Even assuming everything works flawlessly in the EIR prep time and in the court litigation, 270 days from mid-September 2015 pushes the end of litigation to mid-June 2016. The Chargers can accurately argue that any potential stadium in San Diego is on shaky ground until the end of litigation in June 2016. If the EIR is invalidated in court, it seems like the public vote becomes invalid and a new election would have to be held, costing many millions more and ensuring even greater delay. The result is further delay and no stadium plan, as the Chargers foresee.
And that's assuming the Legislature passes such a law. It doesn't appear any legislation has been introduced. With the past statutes, the Legislature required the draft EIR to include certain language about the expedited litigation process. The City is talking about having a draft EIR done in mid-August. Knowing how our state Legislature works, it is impossible to have a new statute enacted by mid-August. Most likely, the EIR will be subject to the normal timeline for CEQA lawsuits, which can take multiple years. (The CEQA lawsuit over the EIR for SANDAG's RTP took over three years after filing to be resolved by the Court of Appeal, and is still under review by the Supreme Court.)
Thus, even if the EIR is done, nothing will change the Chargers' contention that if has to try to move to LA because San Diego cannot promise a risk-free stadium plan before January 2016. Faulconer and Goldsmith will argue they will win any lawsuit, but the Chargers disagree. After the City Council vote, Fabiani made this exact argument:
The most that stadium and arena projects have gotten is legislation that speeds up the judicial review of a completed and certified EIR. That is the most that San Diego could get. And of course this would not save the San Diego quickie EIR from judicial review –we are confident that it will be thrown out of court at the earliest opportunity because the way the EIR is being conducted, along with the extreme haste of the process, are direct CEQA violations.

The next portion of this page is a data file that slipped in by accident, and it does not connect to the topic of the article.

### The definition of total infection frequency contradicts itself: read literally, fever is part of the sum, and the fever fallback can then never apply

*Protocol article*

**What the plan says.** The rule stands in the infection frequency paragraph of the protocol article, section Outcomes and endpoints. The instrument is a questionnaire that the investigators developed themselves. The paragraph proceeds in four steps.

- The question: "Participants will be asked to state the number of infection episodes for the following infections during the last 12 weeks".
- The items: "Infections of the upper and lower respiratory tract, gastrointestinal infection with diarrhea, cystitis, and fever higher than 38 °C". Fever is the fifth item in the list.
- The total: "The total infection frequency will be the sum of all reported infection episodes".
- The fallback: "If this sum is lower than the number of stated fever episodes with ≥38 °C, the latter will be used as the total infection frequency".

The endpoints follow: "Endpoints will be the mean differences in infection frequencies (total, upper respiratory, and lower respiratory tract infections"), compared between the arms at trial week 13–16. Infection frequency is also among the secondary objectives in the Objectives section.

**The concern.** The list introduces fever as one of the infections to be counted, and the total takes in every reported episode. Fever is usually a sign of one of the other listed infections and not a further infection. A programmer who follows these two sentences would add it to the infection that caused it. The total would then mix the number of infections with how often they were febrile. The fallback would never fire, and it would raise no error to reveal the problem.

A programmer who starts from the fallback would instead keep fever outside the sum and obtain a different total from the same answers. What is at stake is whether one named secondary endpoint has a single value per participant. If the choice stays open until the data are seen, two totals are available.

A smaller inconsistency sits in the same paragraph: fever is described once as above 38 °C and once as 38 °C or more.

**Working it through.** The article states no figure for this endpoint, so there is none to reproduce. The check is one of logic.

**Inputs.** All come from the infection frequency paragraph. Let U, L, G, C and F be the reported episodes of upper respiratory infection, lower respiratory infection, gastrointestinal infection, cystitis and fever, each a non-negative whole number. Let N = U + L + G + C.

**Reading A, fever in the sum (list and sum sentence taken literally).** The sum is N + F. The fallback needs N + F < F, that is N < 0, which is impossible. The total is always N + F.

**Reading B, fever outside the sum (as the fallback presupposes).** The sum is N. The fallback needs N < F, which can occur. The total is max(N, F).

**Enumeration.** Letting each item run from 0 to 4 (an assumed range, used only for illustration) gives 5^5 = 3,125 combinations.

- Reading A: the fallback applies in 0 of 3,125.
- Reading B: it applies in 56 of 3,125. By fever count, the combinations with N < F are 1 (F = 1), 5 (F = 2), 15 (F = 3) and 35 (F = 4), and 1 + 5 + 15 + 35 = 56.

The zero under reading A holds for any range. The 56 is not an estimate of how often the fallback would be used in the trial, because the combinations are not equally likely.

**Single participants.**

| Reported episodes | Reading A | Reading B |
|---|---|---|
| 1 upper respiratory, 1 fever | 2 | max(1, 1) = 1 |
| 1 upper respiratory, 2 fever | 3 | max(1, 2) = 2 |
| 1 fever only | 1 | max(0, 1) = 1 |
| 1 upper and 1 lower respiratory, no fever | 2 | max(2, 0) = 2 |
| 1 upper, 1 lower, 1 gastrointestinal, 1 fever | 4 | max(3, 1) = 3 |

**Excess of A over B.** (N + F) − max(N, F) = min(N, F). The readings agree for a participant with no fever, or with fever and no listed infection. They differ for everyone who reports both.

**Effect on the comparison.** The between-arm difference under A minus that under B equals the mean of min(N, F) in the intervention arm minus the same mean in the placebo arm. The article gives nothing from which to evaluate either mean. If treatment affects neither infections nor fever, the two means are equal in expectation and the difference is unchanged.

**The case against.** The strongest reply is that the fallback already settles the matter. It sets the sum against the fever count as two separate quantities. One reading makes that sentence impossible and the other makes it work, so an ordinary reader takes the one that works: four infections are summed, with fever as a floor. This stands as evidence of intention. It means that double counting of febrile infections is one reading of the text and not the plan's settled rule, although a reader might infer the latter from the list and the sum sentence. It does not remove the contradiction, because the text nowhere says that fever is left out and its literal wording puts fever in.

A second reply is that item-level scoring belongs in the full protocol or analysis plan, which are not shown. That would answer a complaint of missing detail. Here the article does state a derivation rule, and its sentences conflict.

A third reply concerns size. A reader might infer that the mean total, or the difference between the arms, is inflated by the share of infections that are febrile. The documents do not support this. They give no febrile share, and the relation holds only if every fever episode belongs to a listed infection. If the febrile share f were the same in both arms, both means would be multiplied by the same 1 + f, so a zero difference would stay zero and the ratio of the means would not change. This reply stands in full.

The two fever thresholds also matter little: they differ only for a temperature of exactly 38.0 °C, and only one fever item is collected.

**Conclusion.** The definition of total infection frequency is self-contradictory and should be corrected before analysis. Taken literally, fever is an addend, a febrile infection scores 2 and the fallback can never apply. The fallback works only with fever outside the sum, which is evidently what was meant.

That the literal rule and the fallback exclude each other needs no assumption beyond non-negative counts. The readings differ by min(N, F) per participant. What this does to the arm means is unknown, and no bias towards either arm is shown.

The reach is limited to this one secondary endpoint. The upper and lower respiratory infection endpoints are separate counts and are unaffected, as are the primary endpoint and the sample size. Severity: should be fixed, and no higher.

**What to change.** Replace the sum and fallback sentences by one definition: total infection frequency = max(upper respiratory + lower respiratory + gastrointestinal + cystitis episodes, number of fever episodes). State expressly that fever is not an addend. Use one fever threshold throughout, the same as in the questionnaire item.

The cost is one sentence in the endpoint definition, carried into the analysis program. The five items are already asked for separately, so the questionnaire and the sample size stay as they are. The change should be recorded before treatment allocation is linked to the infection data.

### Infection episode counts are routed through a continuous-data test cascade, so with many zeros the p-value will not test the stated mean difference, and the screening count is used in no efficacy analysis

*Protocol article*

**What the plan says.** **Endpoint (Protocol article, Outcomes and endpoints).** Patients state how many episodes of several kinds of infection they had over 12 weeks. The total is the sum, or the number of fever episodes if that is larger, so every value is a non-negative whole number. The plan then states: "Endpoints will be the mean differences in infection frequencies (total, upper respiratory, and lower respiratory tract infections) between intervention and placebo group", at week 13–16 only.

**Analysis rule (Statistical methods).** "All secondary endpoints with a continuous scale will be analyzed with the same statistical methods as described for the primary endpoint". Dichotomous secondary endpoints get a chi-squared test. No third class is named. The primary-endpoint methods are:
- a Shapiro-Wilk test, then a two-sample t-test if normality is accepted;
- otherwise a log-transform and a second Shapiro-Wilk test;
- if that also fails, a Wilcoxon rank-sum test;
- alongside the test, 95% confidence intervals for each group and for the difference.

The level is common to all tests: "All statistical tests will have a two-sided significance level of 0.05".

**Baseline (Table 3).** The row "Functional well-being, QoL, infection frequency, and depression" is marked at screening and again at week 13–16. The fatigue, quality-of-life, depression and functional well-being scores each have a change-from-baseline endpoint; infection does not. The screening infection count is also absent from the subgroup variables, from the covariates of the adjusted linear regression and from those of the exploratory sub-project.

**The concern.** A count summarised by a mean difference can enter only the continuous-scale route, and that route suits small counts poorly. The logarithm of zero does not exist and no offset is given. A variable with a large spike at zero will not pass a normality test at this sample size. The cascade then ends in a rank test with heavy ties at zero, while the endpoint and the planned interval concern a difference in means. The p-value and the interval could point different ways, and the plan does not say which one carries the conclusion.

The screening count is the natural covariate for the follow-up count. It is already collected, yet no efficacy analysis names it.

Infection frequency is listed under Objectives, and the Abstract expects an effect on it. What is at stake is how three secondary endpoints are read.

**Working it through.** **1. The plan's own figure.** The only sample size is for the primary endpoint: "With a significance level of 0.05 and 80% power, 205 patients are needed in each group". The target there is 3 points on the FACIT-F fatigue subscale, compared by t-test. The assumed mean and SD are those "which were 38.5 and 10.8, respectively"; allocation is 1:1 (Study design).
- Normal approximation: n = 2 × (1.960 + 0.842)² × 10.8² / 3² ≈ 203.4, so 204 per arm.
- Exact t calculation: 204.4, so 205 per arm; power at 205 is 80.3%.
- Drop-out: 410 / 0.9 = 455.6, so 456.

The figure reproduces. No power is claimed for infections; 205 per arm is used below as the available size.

The NFL seems like it has always accepted the Chargers' opinions over the City's since this stadium debacle started. Nothing suggests a different result here. Moreover, the Chargers don't even have to prove that the EIR will certainly fail. All they have to do is convince the NFL that there is a substantial risk of an adverse outcome in the courts such that abandoning LA would be a bad business decision. Jan Goldsmith can argue he will win, but he can't honestly guarantee a win. Without that guarantee, it is unlikely the NFL will side with the City over one of its own owners.
Bottom line, any EIR in California cannot be considered to be "complete" until litigation is over, NOT when it is certified by an agency. Faulconer and Goldsmith are ignoring this fact, and as a result wasting our City's money on a pointless EIR that, regardless of the merit, is inadequate to force the Chargers to stay. It would be far better to abandon the plan for a new football stadium and move on to better uses of our money and resources. Like redeveloping the stadium site and using the proceeds to fix Balboa Park.